“Eddie Izzard is an actor, but Wayne Malloy is A KIND OF an actor,” because a conman is an actor but only in a peculiar sense. 

This is the subtle shade of meaning that the use of the word “ein” can bring to the table. Kennedy was not saying that he was literally a citizen of Berlin. He was saying that he was METAPHORICALLY a Berliner, in the sense that he stood in solidarity with the people of Berlin. By the same token, Izzard really is an actor, but the character he once portrayed is an actor only in that he is a phony, and all phonies are SORT OF actors. 

Bundesarchiv B 145 Bild-F057884-0009, Willy Brandt.jpg
Willy Brandt, Mayor of West Berlin in 1963

Those who have spread the urban legend of Kennedy’s error have neglected to sayand probably do not knowthat the American president rehearsed his speech privately with Willy Brandt, the mayor of West Berlin. I do not know, but perhaps it was Brandt who suggested changing “Ich bin Berliner” to “Ich bin ein Berliner.” After all, he did not want people in the crowd turning to one another and saying, “Do you hear? The president of the United States must be out of his mind, because he thinks he is literally a citizen of Berlin!”

Friday, December 22, 2017

The Modern Idea of Christmas

Prince Albert (1819-1861)
probably did not really intro-
duce Christmas trees to England
“Between them, Prince Albert and Charles Dickens invented the modern Christmas.” 
- Mark Steyn

Queen Victoria & Prince
Albert Christmas 1848
Perhaps Steyn’s reference to the Prince Consort of Great Britain in the mid-nineteenth century has to do with the legend that Albert introduced the Christmas tree to England. Whether or not he did, the Yule tree certainly seems to have come to English-speaking countries in the mid-nineteenth century, a vague enough time period to suggest that Prince Albert, who stood beside Queen Victoria from 1840 until his death in 1861, could have introduced it from his native Germany (the Duchy of Saxe-Coburg, actually).

Charles Dickens

Charles Dickens is another matter. As Steyn points out, Christmas in the medieval period had been a bacchanalia featuring the English spending twelve days “face down in the wassail.” Then the dictator Oliver Cromwell outlawed this celebration of Christmas and, evidently, it never quite came back in all of its besotted glory. However, it was Dickens’ “A Christmas Carol” – said to have been written in a two-week period around Christmas 1843 – that defined Christmas as being all about family and charity, even though these were already considered to be Christian values. One is supposed to double-down on them at Christmastime thanks to Dickens’ tale of redemption.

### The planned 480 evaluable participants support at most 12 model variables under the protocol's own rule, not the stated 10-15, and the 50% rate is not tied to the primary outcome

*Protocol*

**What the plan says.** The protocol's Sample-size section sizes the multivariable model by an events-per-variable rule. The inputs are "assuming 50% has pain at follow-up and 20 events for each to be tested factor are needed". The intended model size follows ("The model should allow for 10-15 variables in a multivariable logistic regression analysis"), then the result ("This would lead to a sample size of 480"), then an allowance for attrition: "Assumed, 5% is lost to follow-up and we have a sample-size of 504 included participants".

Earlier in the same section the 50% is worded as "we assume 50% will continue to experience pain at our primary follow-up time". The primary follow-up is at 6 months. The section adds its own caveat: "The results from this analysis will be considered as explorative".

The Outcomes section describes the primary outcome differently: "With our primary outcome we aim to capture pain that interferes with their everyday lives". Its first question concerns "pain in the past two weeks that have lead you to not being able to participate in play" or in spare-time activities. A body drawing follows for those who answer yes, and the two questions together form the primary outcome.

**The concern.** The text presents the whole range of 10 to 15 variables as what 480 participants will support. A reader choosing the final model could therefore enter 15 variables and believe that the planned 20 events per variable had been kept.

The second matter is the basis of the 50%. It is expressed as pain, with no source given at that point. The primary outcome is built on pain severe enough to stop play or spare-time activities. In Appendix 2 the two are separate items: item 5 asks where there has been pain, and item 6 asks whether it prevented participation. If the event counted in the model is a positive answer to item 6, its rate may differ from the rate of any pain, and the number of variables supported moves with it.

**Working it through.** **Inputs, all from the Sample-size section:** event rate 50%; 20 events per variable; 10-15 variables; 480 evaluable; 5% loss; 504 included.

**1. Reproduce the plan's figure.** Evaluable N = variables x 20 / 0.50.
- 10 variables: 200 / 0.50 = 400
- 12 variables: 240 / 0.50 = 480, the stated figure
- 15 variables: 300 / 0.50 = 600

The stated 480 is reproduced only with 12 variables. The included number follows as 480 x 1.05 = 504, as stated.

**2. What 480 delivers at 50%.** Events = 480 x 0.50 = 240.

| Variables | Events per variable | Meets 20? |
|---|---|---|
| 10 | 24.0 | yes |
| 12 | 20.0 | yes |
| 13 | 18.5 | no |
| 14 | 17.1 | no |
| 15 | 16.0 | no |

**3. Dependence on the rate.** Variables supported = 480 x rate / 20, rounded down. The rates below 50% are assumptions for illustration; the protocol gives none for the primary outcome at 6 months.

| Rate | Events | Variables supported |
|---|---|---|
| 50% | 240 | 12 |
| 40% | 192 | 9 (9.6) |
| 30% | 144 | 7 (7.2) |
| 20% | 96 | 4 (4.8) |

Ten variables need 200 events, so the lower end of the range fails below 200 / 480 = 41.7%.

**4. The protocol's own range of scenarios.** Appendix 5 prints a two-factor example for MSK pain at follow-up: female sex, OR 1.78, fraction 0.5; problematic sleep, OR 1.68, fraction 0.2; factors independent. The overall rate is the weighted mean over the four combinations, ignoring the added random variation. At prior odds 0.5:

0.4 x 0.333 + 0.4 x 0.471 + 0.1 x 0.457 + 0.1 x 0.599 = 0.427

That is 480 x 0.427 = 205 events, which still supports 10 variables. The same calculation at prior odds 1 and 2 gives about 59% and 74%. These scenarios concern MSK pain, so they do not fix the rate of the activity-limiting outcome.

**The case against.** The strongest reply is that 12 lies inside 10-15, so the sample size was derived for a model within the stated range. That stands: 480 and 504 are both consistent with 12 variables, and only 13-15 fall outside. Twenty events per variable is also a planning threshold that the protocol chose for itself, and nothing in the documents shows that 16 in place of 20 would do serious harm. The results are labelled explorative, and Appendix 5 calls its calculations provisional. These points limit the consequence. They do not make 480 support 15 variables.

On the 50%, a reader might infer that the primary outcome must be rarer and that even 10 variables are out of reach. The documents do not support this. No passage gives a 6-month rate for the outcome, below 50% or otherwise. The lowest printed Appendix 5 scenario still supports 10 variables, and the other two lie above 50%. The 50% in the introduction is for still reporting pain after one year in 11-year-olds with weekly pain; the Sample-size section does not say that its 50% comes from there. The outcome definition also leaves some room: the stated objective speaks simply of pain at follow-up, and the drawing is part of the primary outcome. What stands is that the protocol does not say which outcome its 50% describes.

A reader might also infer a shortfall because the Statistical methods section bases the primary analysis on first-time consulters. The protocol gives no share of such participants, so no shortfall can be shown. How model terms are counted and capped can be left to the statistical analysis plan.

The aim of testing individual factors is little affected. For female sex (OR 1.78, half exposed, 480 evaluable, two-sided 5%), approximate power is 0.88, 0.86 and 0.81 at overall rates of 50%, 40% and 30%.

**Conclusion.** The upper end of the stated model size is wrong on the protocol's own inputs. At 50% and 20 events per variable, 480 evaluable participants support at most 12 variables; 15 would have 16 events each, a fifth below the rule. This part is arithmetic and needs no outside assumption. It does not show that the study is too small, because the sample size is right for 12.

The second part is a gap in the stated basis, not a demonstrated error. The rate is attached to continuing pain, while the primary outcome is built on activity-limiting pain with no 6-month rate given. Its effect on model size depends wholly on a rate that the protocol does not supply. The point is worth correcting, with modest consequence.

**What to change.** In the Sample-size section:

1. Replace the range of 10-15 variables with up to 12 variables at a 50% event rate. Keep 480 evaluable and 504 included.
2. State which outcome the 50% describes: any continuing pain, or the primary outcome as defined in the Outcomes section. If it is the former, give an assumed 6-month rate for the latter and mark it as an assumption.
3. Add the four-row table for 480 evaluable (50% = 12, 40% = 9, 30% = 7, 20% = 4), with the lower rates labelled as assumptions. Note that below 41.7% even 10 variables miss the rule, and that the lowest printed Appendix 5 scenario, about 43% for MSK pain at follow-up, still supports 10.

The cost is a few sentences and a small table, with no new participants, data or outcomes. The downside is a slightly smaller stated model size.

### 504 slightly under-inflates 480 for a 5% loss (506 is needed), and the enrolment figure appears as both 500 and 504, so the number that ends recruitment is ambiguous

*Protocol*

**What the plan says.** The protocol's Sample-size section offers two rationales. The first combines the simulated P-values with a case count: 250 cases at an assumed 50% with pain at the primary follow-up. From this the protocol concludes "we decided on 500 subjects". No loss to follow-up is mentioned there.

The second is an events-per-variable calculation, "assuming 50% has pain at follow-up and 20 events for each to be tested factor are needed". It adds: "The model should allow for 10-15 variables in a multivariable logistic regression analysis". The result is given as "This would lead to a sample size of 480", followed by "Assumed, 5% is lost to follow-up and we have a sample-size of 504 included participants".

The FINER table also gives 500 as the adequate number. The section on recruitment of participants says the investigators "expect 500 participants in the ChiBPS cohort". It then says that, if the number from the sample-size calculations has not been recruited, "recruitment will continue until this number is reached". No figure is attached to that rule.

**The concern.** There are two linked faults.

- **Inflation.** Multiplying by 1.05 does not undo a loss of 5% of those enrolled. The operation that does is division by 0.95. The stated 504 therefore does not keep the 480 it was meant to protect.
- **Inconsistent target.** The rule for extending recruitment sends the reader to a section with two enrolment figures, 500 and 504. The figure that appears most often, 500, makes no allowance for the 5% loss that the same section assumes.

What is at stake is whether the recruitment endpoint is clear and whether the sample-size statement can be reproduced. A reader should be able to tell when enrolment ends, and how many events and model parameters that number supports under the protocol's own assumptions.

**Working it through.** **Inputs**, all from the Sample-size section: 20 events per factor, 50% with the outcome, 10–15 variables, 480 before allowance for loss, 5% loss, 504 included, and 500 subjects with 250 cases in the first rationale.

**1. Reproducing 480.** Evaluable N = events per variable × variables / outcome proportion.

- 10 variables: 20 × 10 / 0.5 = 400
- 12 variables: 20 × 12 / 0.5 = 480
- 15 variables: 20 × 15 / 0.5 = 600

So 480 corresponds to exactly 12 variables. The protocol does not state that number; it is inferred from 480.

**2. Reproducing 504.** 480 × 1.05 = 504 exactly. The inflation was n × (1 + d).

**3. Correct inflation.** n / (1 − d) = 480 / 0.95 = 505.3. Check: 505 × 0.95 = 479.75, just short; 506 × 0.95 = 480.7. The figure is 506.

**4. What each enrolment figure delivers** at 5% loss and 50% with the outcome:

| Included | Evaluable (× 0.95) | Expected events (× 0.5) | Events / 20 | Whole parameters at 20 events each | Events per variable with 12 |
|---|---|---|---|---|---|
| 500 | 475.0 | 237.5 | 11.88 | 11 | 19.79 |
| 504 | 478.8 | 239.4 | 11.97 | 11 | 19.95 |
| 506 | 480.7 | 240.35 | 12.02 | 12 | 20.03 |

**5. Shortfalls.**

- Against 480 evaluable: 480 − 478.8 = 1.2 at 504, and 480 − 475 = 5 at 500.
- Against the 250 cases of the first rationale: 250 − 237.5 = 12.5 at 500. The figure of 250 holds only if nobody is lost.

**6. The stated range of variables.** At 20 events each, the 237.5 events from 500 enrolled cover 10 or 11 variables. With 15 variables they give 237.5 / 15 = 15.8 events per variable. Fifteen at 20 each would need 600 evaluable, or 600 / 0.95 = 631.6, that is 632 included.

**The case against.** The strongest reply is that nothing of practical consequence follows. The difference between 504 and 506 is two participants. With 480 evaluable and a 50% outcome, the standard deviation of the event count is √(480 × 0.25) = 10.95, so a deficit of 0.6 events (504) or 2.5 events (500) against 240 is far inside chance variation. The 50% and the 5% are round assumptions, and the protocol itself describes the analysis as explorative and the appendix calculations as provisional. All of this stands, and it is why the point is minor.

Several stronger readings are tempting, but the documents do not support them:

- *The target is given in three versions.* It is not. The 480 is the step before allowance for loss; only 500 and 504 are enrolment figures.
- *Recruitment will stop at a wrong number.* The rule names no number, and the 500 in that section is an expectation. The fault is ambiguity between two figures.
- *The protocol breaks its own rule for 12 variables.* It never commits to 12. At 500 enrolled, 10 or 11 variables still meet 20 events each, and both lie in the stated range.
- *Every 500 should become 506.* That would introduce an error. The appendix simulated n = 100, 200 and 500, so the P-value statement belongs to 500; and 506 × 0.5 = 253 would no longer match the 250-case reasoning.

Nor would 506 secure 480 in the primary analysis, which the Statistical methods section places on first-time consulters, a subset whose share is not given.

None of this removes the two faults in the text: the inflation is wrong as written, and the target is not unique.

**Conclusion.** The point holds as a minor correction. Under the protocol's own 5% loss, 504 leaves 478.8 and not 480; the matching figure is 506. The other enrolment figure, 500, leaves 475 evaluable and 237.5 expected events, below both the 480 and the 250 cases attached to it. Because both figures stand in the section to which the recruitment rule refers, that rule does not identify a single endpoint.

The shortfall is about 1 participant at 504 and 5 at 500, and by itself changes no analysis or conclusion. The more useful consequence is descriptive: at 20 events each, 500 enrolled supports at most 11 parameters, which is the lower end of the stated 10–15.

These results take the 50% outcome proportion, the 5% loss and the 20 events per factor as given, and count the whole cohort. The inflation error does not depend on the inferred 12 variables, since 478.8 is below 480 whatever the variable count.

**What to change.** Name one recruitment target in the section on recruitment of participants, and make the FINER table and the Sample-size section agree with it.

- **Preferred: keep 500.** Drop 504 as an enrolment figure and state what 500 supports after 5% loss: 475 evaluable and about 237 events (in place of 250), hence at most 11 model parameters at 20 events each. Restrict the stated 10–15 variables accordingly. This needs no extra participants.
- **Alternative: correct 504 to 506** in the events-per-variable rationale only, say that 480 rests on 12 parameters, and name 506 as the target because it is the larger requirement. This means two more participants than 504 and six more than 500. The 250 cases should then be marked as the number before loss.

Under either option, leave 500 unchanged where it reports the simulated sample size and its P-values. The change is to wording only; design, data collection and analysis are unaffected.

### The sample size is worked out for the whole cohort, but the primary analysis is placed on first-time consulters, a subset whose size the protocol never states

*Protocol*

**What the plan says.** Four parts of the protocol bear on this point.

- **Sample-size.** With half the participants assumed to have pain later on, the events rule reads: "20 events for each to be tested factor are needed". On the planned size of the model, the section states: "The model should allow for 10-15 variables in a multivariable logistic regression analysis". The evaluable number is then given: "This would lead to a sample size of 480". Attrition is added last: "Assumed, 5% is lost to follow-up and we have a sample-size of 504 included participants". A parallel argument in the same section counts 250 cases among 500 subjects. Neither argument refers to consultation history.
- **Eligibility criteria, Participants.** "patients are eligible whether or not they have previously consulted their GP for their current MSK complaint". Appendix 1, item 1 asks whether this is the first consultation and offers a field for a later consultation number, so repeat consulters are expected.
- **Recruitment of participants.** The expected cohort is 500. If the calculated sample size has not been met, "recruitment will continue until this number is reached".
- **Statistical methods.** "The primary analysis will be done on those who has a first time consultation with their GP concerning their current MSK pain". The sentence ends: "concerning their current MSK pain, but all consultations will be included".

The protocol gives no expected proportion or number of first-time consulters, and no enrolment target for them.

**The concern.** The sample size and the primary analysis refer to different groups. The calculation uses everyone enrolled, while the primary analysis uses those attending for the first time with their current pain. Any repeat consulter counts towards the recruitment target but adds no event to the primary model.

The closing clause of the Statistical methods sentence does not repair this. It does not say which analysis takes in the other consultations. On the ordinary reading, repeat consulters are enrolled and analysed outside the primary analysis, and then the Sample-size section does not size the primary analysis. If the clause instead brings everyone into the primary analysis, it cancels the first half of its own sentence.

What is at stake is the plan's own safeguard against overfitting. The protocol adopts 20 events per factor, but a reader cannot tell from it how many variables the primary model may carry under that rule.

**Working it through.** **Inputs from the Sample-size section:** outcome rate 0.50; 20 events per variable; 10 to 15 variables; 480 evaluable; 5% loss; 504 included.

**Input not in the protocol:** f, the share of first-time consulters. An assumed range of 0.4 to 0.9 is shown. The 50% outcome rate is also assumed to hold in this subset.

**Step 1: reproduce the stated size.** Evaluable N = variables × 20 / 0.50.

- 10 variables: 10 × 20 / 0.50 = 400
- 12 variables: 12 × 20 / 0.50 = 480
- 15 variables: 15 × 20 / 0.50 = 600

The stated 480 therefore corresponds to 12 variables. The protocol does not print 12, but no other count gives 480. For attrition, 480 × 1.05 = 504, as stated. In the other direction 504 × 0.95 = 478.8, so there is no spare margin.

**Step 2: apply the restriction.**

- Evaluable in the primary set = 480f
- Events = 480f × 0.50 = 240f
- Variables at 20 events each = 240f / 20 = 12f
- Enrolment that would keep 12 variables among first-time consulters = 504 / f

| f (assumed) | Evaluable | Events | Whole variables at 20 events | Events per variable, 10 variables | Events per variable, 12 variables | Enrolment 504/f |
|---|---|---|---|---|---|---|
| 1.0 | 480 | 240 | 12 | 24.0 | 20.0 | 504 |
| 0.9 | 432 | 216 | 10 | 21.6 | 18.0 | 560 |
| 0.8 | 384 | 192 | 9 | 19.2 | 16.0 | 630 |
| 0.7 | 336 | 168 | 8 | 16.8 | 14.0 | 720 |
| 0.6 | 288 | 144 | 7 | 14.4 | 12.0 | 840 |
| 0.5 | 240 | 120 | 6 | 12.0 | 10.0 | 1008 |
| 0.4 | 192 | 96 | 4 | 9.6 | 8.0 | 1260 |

Oliver Cromwell by Samuel Cooper.jpg
Oliver Cromwell (1599-1658)
Outlawed Christmas from 1653 to 1658

Scrooge with Marley's Ghost,
illustration by John Leech, 1843

Monday, December 11, 2017

Are Italians able to understand Spanish better than the Spanish understand Italian?

Philip Rosheger
Andrés Segovia

The late American classical guitarist Philip Rosheger spoke fluent Spanish, having studied classical guitar in Spain under the late, great Andrés Segovia. Philip once told me that one of the more annoying experiences of his life was trying to check into an Italian hotel, because the desk clerks refused to understand Spanish even though Philip was sure that they could because his own impression was that he could understand at least some Italian. I always wondered to what extent he was being reasonable in this. After all, perhaps the Italian clerks genuinely could not understand Spanish.

According to the prolific Youtube podcaster known only as Metatron, Philip was on to something. Indeed, Metatron insists that it is easier for Italians to understand Spanish than for Spanish-speakers to understand Italian. If anything, Philip’s fluency in English as well as Spanish probably made it easier for him than for monolingual Spanish-speakers to understand Italian. I will explain these points below, but let me first highlight Metatron’s credentials.

Metatron is an Italian man in his thirties who teaches English. He speaks fluent English with a notably colloquial English accent, having lived for several years in the United Kingdom. He has also lived among the French and the Japanese and speaks their languages, and he knows a little bit about a number of other languages. His resume is impressive if not necessarily relevant to the subject at hand. He is a veteran of the Italian navy, plays piano, and is an avid re-enactor who is knowledgeable about ancient and medieval European and Japanese history. He practices martial arts although he will admit that he is not a master. His several hundred podcasts on YouTube reflect all of these interests.

In the following notes, I will summarize (and occasionally expand upon) some of the points that Metatron has made in the YouTube video to which I have linked above; so I recommend that you view it if you have not done so already. Notice that he says that where Italian is less similar to Spanish, it sometimes has cognates with English, which is why I suggest that Philip Rosheger might have had an easier time understanding Italian than the mono-lingual Spanish-speaker.